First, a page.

Foods that are high in folate, fibre, vitamin B12 and Omega3 fatty acids are all recommended to help control or reduce bedwetting. Recommended food includes:
- Vegetables, legumes and beans
- Fresh fish and seafood
- Dried fruits
- Oats, wheat bran, muesli and other wholegrain cereals
Folate and vitamin B12 enable the central nervous system to make the connections needed for bladder control at night, something often missing in children with nocturnal enuresis. Omega-3 fatty acids are also shown to have similar benefits to the nervous system, helping the bladder to learn to signal the brain to wake up at night. Fresh fish, seafood, eggs, vegetables and dried fruit will all give your child the minerals needed to help their nervous system.
Fibre is also important, since bedwetting often occurs at the same time as constipation. The pressure of constipation presses against the bladder wall, resulting in unwanted leakage. Wheat-bran, vegetables and good fluid intake go a long way to increase fibre and combat constipation. Keep an eye on toilet habits to make sure your child is going regularly.
Food that is not recommended in the evening
These foods are important for healthy growth, but are also linked to increased severity of bedwetting in children. To try and get the best of both worlds, it’s recommended to only consume them before 6pm. They are:
- Fresh Fruit
- Dairy products like yoghurt, milk and cheese make the list because they are high in calcium. High calcium intake is linked to bedwetting severity, as well as reduced effectiveness of enuresis medication like desmopressin. Since calcium is also important for healthy growth, it’s good to still include these foods in the daytime.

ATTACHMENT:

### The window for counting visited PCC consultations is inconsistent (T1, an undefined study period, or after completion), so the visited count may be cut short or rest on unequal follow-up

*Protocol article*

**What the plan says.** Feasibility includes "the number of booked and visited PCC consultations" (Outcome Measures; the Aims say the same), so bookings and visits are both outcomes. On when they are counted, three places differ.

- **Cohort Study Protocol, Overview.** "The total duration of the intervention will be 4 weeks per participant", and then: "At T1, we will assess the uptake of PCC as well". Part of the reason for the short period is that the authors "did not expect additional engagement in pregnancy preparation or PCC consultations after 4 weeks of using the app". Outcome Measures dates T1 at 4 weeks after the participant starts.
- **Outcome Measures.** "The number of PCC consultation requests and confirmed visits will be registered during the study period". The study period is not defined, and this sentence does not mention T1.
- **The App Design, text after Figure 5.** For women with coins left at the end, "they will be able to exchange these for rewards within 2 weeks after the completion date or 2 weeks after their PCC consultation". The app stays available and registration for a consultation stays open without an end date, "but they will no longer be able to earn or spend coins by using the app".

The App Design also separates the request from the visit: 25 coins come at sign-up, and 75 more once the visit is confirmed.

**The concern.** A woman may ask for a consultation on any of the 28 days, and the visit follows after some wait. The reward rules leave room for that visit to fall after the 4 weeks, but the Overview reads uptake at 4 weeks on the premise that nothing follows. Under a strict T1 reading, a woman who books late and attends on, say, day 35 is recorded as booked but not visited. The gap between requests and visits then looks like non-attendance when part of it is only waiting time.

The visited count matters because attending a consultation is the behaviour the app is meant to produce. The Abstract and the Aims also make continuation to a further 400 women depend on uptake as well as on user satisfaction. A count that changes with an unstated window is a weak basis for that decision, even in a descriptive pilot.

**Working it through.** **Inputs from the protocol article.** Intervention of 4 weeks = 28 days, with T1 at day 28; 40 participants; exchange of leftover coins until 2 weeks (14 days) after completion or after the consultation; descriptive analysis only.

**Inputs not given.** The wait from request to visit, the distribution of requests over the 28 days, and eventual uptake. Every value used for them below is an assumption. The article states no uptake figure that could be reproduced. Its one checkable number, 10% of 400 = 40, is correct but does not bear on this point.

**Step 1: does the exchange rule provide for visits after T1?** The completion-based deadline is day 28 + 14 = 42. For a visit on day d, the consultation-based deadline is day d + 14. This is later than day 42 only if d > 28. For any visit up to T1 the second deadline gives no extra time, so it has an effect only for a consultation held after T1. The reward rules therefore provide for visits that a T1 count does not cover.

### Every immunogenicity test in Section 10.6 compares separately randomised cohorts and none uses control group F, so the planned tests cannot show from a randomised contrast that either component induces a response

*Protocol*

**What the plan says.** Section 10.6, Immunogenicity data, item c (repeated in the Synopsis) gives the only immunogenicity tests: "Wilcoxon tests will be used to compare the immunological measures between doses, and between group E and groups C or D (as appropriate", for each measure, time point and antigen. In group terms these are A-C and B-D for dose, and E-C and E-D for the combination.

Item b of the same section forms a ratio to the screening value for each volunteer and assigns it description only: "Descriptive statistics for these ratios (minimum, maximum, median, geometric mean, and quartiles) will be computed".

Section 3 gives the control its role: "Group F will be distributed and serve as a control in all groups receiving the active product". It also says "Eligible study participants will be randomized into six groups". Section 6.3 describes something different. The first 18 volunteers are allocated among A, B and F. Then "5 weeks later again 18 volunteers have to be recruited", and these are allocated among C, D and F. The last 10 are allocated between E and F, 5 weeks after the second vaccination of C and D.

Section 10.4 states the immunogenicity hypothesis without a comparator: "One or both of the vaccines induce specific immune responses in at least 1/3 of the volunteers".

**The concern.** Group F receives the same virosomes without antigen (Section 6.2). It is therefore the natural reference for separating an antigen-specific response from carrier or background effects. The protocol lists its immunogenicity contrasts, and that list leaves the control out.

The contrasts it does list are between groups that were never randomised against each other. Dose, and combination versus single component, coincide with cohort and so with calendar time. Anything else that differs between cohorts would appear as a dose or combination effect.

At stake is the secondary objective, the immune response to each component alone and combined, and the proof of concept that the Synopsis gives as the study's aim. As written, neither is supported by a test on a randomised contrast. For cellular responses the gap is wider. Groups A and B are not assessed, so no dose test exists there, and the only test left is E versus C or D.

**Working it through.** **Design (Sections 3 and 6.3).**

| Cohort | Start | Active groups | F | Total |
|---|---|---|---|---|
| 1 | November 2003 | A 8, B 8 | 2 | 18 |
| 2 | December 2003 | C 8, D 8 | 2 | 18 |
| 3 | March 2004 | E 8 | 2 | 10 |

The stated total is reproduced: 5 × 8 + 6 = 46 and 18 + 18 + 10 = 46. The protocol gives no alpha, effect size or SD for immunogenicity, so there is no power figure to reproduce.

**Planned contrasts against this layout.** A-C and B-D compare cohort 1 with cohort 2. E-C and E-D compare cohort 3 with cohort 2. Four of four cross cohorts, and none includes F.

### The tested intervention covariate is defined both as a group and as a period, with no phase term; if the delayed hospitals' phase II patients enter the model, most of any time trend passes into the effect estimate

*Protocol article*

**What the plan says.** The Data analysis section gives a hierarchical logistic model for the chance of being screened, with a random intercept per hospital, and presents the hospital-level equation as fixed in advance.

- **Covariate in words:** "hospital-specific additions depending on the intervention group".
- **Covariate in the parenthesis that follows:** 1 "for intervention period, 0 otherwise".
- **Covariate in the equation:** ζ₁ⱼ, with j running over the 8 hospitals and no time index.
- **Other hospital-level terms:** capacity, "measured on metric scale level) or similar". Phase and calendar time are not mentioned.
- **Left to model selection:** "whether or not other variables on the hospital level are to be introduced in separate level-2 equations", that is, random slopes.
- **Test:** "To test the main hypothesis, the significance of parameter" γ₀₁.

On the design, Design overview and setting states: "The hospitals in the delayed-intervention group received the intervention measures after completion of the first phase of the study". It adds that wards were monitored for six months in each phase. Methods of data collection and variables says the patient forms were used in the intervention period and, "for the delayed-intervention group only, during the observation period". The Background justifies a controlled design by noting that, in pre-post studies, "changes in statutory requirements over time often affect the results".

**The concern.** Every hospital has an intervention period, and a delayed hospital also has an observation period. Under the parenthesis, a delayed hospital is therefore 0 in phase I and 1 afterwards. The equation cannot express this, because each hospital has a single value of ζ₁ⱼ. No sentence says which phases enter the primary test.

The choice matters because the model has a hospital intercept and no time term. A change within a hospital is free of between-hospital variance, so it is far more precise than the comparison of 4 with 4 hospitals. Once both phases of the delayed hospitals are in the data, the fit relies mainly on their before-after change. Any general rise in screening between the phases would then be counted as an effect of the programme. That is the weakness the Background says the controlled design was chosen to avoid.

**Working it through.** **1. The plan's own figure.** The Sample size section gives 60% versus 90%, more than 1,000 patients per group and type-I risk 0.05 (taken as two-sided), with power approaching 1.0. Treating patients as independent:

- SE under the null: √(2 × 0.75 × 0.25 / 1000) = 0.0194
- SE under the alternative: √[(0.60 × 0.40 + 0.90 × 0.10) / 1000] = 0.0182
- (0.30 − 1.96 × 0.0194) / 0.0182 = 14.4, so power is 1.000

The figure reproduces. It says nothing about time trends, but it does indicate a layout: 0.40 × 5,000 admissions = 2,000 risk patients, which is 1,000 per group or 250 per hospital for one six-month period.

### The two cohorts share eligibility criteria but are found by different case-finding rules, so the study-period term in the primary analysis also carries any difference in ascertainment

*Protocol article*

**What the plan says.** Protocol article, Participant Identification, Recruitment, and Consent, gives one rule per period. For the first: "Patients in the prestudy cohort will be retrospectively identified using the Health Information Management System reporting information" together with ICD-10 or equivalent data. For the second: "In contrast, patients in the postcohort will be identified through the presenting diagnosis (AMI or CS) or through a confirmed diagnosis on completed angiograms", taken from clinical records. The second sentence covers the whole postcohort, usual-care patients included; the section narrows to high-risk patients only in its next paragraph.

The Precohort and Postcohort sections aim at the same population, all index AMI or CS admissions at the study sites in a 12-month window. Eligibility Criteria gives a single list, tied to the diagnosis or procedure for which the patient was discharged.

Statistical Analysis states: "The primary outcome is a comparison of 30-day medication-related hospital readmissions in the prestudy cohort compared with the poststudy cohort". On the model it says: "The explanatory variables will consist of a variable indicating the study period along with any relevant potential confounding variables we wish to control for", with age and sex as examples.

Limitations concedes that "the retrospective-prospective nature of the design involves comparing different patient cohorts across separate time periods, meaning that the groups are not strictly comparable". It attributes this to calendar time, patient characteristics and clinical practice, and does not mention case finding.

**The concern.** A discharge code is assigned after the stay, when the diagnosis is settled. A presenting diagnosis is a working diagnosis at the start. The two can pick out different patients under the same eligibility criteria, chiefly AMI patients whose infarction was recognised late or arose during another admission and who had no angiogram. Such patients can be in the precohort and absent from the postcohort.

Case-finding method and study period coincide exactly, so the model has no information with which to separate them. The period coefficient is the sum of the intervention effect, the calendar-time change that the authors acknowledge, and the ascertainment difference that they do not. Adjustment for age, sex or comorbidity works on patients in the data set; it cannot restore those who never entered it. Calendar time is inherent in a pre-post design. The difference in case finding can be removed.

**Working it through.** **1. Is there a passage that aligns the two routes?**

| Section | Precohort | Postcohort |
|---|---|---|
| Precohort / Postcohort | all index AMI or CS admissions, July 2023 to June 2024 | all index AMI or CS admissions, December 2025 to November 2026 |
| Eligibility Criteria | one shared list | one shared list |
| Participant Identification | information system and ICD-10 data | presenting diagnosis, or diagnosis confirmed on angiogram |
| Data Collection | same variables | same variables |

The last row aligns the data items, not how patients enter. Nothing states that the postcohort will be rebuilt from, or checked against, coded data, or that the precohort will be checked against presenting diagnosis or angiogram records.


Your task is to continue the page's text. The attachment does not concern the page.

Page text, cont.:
Water is best not consumed just before bedtime. Limited intake of water in the evening is shown to reduce total overnight urine production, making bedwetting less likely. The same goes for fresh fruit, which generally has a high water content.
Food that is not recommended at all
These foods have been shown to increase bedwetting, and there is evidence to show that eliminating them from your diet will help control night time wetness. They are:
- Carbonated drinks
- Fruit Juice
- Chocolate, cocoa, tea, coffee and some carbonated drinks contain caffeine, which is commonly known to have a diuretic effect. Caffeine also increases pressure and excitability on muscles that control the bladder.
There is some evidence that eliminating carbonated drinks (including soda water) may help calm overactive bladders. This can also be said of aspartame, an artificial sweetener found in mints, chewing gum and ‘diet’ drinks.
Fruit juice contains the high sugar levels of whole fruit without much of the nutritional value, and is also not recommended.
Adjusting to a bedwetting friendly diet is a win-win situation for parents and children alike. Since all of the foods recommended to improve bedwetting are also healthy life choices, the whole family can eat the same foods. This can help your child feel more accepted in the family unit and set-up good eating habits for life.